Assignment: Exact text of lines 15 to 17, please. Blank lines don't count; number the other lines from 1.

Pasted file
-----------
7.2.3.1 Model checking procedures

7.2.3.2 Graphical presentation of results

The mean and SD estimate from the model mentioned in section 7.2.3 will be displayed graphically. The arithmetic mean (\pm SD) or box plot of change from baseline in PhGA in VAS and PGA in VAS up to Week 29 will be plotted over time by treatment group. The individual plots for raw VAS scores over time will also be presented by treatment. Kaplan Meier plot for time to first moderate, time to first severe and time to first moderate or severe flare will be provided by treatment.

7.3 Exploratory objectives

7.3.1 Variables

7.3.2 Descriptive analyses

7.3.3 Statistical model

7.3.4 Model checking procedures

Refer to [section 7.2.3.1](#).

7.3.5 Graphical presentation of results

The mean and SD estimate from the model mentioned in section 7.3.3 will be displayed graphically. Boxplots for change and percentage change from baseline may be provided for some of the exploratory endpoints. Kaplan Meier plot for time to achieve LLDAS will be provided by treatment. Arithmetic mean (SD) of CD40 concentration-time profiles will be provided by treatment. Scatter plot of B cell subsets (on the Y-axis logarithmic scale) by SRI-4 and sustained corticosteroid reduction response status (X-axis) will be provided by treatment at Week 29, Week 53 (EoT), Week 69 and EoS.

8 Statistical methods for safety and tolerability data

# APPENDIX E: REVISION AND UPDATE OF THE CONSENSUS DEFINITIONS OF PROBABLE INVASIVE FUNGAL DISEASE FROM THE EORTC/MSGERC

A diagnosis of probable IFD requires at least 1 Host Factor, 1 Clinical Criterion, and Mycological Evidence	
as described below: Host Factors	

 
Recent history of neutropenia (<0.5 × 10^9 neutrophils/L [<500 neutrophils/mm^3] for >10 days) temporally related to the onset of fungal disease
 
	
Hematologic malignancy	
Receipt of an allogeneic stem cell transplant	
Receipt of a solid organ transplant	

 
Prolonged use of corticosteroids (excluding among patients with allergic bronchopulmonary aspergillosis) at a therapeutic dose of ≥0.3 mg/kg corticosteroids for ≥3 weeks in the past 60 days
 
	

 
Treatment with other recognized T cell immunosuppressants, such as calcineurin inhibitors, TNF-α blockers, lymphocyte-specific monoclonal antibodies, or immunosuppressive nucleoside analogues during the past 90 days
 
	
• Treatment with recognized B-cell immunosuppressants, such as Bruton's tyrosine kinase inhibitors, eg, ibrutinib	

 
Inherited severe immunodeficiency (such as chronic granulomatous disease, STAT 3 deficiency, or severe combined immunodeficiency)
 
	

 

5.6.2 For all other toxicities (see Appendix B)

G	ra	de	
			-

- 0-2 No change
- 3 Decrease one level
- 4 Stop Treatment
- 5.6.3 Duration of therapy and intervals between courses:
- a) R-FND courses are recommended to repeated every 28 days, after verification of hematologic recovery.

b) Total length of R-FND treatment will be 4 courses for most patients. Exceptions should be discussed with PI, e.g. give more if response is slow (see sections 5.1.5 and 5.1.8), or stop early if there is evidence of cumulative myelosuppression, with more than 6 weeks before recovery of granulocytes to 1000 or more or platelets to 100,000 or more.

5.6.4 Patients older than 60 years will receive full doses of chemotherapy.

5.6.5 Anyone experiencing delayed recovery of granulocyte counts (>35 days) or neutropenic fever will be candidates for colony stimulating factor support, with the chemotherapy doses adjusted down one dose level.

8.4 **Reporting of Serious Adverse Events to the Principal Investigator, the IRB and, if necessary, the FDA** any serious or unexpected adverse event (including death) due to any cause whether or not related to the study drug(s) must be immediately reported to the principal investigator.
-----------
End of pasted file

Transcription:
as described below: Host Factors	

 
Recent history of neutropenia (<0.5 × 10^9 neutrophils/L [<500 neutrophils/mm^3] for >10 days) temporally related to the onset of fungal disease
 
	
Hematologic malignancy	